Article by Olke Uhlenbeck for RNA

January 23, 2019

Thomas A. Steitz (1940–2018)

Olke Uhlenbeck Department of Molecular Biosciences

Northwestern  University

The world lost one of its best structural biologists when Thomas A. Steitz died at his home in Stony Creek, Connecticut on   Oct 9, 2018. He was a Professor of Molecular Biophysics and Biochemistry at Yale University since 1970 and a HHMI investigator since 1986. A member of the National Academy of Sciences, the American Academy of Arts and Sciences and the Royal Society, his many honors and awards include the Keio Prize, the Gairdner Award and the Nobel Prize in Chemistry. He continued to do research at his customary high level until shortly before his death at age 78. By focusing on the structures and mechanisms of many of the enzymes involved in the replication and expression of genes, he provided the framework for understanding how these critical pathways function at the atomic level. A crystallographer of such extraordinary breadth and depth and such exceptional accomplishment may never be seen again.

By far the best accounts of Tom Steitz’s life and scientific career are his Nobel Prize autobiography (1) and lecture (2). Since they also give one a sense of his personality, I strongly recommend them.

The arc of Steitz’s astonishing career precisely matches the rise to prominence of X‐ray crystallography in Biochemistry and Molecular Biology. He was inspired to enter the field in 1963 by a lecture by Max Perutz describing the first atomic structure of a protein, myoglobin. By 1967, Steitz was part of the team in the laboratory of William Lipscomb at Harvard that determined one of the first structures of an enzyme, carboxypeptidase A. In these early days of X‐ray crystallography progress was incremental and agonizingly slow. Obtaining diffraction quality crystals was so erratic; it was considered an “art”. Diffraction data were measured manually, entered into cards or tapes and then processed using computers far less powerful than current cell phones. Physical “ball and stick” molecular models were manually fit to the calculated electron density, one residue at a time, to obtain a final structure. To be a successful crystallographer, one had to be extraordinarily patient and overcome many roadblocks idiosyncratic to each protein. Not only did Steitz excel in this type of science, but, starting as a graduate student, he was a dedicated contributor to the many improvements that slowly made the X‐ray crystallography the powerful method that it is today. It is clear that growing up with the field was crucial for his later success.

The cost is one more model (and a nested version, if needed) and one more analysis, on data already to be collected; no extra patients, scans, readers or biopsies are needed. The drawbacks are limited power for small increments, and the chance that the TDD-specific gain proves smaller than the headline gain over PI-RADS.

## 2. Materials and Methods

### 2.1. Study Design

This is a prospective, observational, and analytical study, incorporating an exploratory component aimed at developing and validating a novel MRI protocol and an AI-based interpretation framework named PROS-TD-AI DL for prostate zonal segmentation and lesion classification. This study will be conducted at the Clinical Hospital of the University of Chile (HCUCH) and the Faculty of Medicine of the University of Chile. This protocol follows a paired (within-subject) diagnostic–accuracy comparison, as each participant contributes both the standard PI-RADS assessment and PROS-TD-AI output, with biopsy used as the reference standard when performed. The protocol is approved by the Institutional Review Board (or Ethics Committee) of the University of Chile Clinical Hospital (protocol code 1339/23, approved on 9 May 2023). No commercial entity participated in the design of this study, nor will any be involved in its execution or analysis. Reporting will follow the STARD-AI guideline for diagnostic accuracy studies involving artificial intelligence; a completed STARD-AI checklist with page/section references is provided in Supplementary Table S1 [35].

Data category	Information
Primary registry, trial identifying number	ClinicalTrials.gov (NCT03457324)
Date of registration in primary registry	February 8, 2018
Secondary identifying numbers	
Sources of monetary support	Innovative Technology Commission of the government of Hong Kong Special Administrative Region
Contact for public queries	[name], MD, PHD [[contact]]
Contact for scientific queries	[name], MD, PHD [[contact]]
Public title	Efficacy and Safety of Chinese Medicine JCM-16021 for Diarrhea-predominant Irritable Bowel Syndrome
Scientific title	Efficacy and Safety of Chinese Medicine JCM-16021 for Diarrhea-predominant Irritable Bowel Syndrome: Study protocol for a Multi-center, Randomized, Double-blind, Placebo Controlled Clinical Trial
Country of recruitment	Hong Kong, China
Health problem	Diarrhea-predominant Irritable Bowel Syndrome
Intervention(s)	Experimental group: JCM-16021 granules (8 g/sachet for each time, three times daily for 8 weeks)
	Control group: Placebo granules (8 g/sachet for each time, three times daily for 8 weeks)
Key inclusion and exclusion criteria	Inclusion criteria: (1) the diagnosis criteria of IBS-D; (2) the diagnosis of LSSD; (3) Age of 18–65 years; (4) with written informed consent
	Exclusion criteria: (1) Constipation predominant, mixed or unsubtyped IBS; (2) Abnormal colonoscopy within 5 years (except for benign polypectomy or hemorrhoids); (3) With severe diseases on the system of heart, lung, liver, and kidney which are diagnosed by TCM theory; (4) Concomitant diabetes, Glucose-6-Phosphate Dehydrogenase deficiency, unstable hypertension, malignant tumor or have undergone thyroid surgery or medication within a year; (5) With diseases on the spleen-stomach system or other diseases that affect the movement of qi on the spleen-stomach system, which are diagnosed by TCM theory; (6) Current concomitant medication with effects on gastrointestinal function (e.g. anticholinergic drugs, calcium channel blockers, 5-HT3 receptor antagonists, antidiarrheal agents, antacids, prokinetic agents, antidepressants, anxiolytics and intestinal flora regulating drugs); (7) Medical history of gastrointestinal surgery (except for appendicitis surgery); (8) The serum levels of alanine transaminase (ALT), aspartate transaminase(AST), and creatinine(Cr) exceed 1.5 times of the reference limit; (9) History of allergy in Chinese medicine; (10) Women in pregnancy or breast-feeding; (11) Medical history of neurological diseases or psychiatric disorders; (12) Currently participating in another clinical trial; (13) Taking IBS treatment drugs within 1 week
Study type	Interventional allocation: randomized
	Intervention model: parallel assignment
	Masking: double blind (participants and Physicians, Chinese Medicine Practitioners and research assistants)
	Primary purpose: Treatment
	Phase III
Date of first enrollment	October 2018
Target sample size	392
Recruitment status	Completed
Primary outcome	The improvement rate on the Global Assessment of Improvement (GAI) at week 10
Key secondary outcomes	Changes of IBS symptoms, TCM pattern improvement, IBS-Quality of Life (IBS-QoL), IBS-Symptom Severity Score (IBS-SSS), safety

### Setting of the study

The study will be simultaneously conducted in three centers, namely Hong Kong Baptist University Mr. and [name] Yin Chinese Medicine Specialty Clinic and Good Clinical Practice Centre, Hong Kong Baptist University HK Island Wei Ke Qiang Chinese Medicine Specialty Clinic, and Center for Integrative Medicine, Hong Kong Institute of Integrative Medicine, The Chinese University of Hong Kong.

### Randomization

Steitz was one of the early group of American postdocs who worked at the Laboratory of Molecular Biology in Cambridge, England during the heady years when Molecular Biology was born. He recalled frequent informal talks with John Kendrew, Francis Crick, Sydney Brenner, Fred Sanger and Max Perutz in the LMB canteen (1). It was during this time that Steitz set his sights on solving structures of the enzymes associated with the central dogma of Molecular Biology. Thus, like many of his peers, his postdoctoral experience not only set his scientific course for the remainder of his life, but also defined his view of how science should be performed.

In 1970, as a young expert in the emerging powerful tool of X‐ray crystallography, Steitz began his job as an Assistant Professor at Yale. He recognized that, although clearly important, determining the structures of enzymes associated with the central dogma would be a daunting problem. While DNA replication, transcription and translation could be assayed in extracts, the pathways were just beginning to be dissected into individual enzymes and only a handful of these had been purified. Furthermore, it was already clear that many of these enzymes were enormous, well beyond the capabilities of X‐ray crystallography at the time. He therefore made the tactical decision to first focus on determining the structure of the more tractable (but still difficult) yeast hexokinase. In the meantime, he closely followed the progress of enzymologists working on the central dogma machinery and slowly began to purify and try to crystallize some of the smaller proteins in these pathways in his own lab. In other words, when taking on an impossible problem, start by doing what you can.